Ballet isn’t bad… people are bad, and make poor decisions… sometimes forgivable, sometimes unforgivable…. Separate the two please… it doesn’t help we let men with misogynistic, racial, and particular body views be in full control without a checks and balance system. But no one person should ever have total control or say at any institution that is called communism.  It is sad to see such institutions fall to the pressures of time, the demand of the art form, and the unfailing disappointment of human actions and preferences. My greatest love in life is ballet, and I will continue to do whatever I can do to keep helping ballet progress for the better.

Where our ballet culture is now and where we want ballet culture to be… this is the conversation all ballet instititions should be having.

NYCB scandal


https://www.washingtonpost.com/entertainment/theater_dance/in-wake-of-suit-against-new-york-city-balletaudiences-and-funders-should-demand-answers/2018/09/16/88f184a4-b5da-11e8-b79f-f6e31e555258_story.html?noredirect=on&utm_term=.608144240bb5

http://www.foxnews.com/entertainment/2018/09/16/nyc-fires-2-dancers-over-accusations-nude-photo-sharing-ring.html


 

The Top Ten Ballet Schools (2018)

Summer is ending, which means it is time to take a look at the BIG TEN issue. This issue features American Ballet Theatre’s Hee Seo and her foundation’s work of the YAGP KOREA. In this issue we will take a look at Ballet Ivy Leagues, the Top Ten Ballet Schools, and some of the best ballet schools you should consider for the 2018-2019 season. Hee Seo

Subscriptions to the magazine are run through the publisher JooMag, if there are issues with subscribing, please contact Joo Mag.

So, you really want to know who made the BIG TEN list…
Please Subscribe to the Magazine by Clicking Here…

Ivy League of Ballet

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보스턴발레에서 활약 중인 한서혜 @seohyehan 채지영. @dancechae 두 무용수 모두 YAGP 출신인거 알고 계세요? 올해 보스턴 발레의 Peter Stark 선생님께서 한국에 오셔 10명 정도의 썸머스쿨 장학생을 뽑으실 예정 이라는데 ✅8/17-8/19 YAGP Korea에서 그 기회를 놓치지 마세요!! ✅ 참여방법 및 신청은 heeseofoundation.org ✅프로필 링크 클릭!! 마스터 클라스 초급반 😂 @yagp @hee_seo_foundation _ #발레 #사단법인서희 #장학재단 #발레리나 #발레콩쿨 #국제콩쿨 #무용 #무용콩쿨 #장학금 #유학 #발레리나서희 #HSF #HeeSeoFoundation #YAGP #YAGPKOREA #Ballet #Competition #HeeSeo #KoreanBallet #Scholarships #BalletSchool #BalletCompany #발레학교 #발레학교입학기회 #해외진출 #해외발레 #프로발레단 #프로발레단등용문 #발레단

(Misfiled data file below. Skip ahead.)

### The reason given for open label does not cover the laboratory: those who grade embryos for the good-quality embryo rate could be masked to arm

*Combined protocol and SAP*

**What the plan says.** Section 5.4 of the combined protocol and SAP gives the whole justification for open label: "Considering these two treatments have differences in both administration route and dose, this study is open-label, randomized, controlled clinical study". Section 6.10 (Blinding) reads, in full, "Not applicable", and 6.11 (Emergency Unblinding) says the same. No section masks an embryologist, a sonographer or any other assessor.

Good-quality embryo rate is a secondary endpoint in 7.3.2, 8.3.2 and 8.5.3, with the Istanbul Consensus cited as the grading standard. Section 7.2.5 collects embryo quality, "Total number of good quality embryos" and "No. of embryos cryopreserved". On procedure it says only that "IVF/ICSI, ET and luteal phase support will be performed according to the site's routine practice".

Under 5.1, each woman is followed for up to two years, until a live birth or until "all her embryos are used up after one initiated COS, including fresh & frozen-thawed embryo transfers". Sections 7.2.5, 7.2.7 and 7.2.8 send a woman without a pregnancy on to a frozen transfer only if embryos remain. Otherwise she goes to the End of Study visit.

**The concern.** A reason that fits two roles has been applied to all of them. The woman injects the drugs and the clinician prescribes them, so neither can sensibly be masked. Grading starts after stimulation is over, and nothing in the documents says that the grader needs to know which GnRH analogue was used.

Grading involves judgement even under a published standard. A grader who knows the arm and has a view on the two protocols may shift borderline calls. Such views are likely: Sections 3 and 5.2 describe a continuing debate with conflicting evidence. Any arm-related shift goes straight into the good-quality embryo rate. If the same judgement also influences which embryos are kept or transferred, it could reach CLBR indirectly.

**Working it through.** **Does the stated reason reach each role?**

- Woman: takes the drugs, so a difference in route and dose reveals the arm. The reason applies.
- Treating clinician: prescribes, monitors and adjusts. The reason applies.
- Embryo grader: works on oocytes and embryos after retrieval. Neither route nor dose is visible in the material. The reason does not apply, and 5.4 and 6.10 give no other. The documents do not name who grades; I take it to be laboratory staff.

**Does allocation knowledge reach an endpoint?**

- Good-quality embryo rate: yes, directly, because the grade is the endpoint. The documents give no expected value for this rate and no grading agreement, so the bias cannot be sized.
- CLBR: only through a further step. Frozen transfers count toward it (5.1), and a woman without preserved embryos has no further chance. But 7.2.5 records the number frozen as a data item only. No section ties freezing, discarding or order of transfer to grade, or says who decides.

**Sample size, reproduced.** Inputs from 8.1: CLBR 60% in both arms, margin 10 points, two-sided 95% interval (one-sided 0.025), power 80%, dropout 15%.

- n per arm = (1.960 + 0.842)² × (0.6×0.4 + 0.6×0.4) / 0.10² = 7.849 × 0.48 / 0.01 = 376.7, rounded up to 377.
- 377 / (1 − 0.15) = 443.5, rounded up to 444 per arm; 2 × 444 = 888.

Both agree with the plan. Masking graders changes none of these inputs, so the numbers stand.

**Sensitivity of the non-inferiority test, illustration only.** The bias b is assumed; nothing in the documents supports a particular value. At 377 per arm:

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신청접수 하셨나요? ✅링크를 클릭 하시면 신청접수 페이지로 바로 연결 됩니다!! #Repost @heeseoabt with @get_repost ・・・ Some of you may know that I Founded a Foundation @hee_seo_foundation to help nurture young talent back in my hometown Seoul, Korea. Establishing and running this non-profit foundation was not easy as a full time dancer but was indeed one of the most fulfilling and meaningful indulgence one could hope to experience. And I’m proud to open our 3rd season 👍🏻🔥Masterclass + member’s program + scholarships + YAGP Korea and more.. Thank you those who support small foundations big dreams!! @yagp @hee_seo_foundation

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DEAR ABE READERS

Hello there…

First off, I want to apologize for numerous things…

  1. First the reason why I haven’t updated anything, is that someone got into my ABE site, and locked me out. Additionally, some of you received a spam message that was not from me, and apologize if by clicking the link that was sent it caused you any problems.
  2. The books… The books have been a mess as half of the ones I sent while in Charleston were returned to my address in Charleston because of a mistake a made with media mail… while I am traveling, and am teaching at Summer Intensives. Additionally, whoever went into my site, deleted out most of the orders. I am working hard on sorting it out, but teaching 6 hours a day at summer intensive is rather intense. On the pay-pal side, I have started refunding orders as off yesterday when WordPress finally gave me my sales. For those of you who have the books, I hope you are enjoying them. For those of you who haven’t recieved a book, please email me again, as my email is linked through wordpress and let me know if you would like me to refund your money or wait till September?
  3. For those of you who have been trying to get a hold of me via email, the same issue. WordPress controls the e-mail.
  4. And finally, the big Ten Issue will be out later this evening as I can finally upload the issue.